Fried Oyster Sandwich is an entertaining account of lasting love.
In Lloyd E. Gross’s alternative historical novel Fried Oyster Sandwich, the confederacy won. The Kaufmann family of New Orleans is at the center of the multigenerational tale. With its a curious mix of Lutheranism, local politics, gastronomic delights, and young love, this unusual book is an earnest tribute to a distinctive, storied locale.
Spanning from 1909 to 1977, the story breezes through the years as a convivial account of everyday life. It begins with Eric and Stephanie, a young married couple; their story is followed by that of their son, Henry, and his friend Renee. Their adolescent relationship unfolds in brisk encounters, and blooms into marriage and parenthood.
The book focuses last on Henry and Renee’s son, Martin, and his love, Lisa. The style is thickly nostalgic, even cinematic, with developments led by meet-cutes, bold rescues, and witty banter in dialogue-heavy scenes. Characters are established primarily through such movements; their individual traits are otherwise broadly drawn. Action takes precedence over inner reflections.
In this lighthearted work, the major themes are friendship, courtship, and marriage, even through serious historical moments like the stock-market crash of 1929, which are incidental in the text. Outside events are conveyed through lengthy, news-centered conversations, especially with the characters who work at a radio station. Such conversations are often unexpected, and include forays into the affairs of European royalty, Mexico’s news, and a presidential election. While these events beyond New Orleans’s borders sometimes reflect the concerns of the South, they serve more as background than as pivotal plot points.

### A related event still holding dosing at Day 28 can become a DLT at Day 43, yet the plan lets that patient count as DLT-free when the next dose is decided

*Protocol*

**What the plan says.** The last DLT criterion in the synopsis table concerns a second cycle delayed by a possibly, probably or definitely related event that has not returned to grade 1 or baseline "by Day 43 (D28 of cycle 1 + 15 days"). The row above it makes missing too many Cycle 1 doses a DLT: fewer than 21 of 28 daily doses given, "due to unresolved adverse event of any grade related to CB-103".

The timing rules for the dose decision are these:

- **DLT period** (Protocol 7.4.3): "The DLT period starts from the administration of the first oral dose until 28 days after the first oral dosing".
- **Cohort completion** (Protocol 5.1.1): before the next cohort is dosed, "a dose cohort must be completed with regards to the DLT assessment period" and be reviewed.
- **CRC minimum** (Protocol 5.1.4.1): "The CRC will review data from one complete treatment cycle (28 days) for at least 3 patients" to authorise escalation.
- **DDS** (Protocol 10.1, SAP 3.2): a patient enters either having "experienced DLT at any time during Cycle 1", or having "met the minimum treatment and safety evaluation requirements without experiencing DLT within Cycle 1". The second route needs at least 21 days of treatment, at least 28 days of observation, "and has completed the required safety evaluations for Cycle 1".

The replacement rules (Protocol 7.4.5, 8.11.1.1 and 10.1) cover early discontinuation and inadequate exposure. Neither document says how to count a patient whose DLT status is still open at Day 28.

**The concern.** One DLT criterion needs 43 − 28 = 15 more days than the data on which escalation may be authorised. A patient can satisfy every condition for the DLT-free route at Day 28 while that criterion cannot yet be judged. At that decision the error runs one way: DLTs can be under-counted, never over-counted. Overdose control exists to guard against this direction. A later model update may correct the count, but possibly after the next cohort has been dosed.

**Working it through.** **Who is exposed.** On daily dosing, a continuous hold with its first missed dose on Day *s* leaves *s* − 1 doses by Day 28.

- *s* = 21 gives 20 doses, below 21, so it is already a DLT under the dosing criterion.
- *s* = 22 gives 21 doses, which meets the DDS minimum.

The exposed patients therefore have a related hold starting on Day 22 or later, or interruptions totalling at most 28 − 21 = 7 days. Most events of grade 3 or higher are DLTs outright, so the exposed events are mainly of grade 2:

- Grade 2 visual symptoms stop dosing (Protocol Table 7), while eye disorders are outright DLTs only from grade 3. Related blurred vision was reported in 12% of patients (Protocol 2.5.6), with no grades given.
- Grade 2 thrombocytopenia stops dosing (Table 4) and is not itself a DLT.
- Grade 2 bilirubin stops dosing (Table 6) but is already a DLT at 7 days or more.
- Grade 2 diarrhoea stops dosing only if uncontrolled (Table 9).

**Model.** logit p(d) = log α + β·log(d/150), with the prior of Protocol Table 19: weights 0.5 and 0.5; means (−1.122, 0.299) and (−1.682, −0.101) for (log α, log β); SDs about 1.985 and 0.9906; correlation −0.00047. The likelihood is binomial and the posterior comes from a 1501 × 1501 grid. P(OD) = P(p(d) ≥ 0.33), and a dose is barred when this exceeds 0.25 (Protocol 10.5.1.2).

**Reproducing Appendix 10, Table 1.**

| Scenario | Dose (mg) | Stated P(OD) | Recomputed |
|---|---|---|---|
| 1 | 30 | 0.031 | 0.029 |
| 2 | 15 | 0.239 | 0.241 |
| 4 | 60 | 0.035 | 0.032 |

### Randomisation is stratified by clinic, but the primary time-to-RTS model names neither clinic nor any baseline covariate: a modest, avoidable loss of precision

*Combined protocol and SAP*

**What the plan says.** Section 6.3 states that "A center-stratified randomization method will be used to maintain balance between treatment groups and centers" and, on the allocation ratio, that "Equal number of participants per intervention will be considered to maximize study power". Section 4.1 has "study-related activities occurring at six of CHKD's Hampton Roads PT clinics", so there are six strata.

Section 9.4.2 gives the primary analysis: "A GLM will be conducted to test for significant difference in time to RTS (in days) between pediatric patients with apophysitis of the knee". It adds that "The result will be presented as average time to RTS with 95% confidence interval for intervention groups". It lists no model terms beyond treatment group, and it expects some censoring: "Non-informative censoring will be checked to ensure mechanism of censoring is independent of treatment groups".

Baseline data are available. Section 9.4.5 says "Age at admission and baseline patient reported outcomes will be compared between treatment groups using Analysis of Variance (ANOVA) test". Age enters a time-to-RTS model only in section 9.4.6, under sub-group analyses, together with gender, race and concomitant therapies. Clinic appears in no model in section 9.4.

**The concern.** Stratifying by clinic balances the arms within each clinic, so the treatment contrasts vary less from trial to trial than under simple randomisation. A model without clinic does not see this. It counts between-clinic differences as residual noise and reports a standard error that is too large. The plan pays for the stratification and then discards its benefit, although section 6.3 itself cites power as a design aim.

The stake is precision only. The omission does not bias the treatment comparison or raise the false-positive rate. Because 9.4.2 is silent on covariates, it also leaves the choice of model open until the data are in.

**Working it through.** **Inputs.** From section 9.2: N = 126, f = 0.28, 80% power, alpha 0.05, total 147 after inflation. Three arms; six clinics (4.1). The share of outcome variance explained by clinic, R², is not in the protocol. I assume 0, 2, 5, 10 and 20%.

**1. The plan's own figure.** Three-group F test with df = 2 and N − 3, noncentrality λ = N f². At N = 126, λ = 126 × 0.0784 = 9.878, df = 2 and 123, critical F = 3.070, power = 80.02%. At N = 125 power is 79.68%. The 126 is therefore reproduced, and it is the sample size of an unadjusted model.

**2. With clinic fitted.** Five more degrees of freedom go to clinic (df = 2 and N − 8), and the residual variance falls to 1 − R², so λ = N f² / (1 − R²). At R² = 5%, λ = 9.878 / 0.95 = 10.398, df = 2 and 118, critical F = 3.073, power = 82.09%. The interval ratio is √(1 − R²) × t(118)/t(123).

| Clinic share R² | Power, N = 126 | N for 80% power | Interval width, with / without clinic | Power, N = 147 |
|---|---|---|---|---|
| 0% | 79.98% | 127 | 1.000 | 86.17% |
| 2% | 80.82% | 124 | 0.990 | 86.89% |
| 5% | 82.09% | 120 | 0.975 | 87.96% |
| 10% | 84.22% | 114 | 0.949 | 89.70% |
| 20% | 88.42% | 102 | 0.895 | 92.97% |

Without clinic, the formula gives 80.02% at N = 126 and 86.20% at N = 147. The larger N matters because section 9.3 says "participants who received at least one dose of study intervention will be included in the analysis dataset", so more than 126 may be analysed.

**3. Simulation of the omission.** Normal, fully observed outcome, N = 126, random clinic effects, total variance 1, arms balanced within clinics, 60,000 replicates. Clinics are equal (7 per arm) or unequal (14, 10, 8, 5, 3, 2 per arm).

The story’s primary draw is its clear affection for a bygone era. Here, chivalry is still highly valued. Friends are regarded as family. Loyalties persist across decades.
Also within the realm of this novel, women characters are given sure footing and a prominent voice, particularly through Stephanie’s leadership in the Pelican Party. Their activity tilts toward familiar flirtations and feminine games, but both are placed in the context of youths testing the waters of their new relationships.
The Kaufmanns and their neighbors seem to be a privileged cast. The battles fought to arrive at a separate South––which are explained in an appendix—remain distant. Characters are introduced with next-to-no conflict. The book’s trajectory is idyllic, and its twin strands of an alternative history and a close-knit family do not entirely converge.
Fried Oyster Sandwich is an entertaining account of lasting love. Through its characters’ easy camaraderie and rites of passage, an appealing community unfolds.
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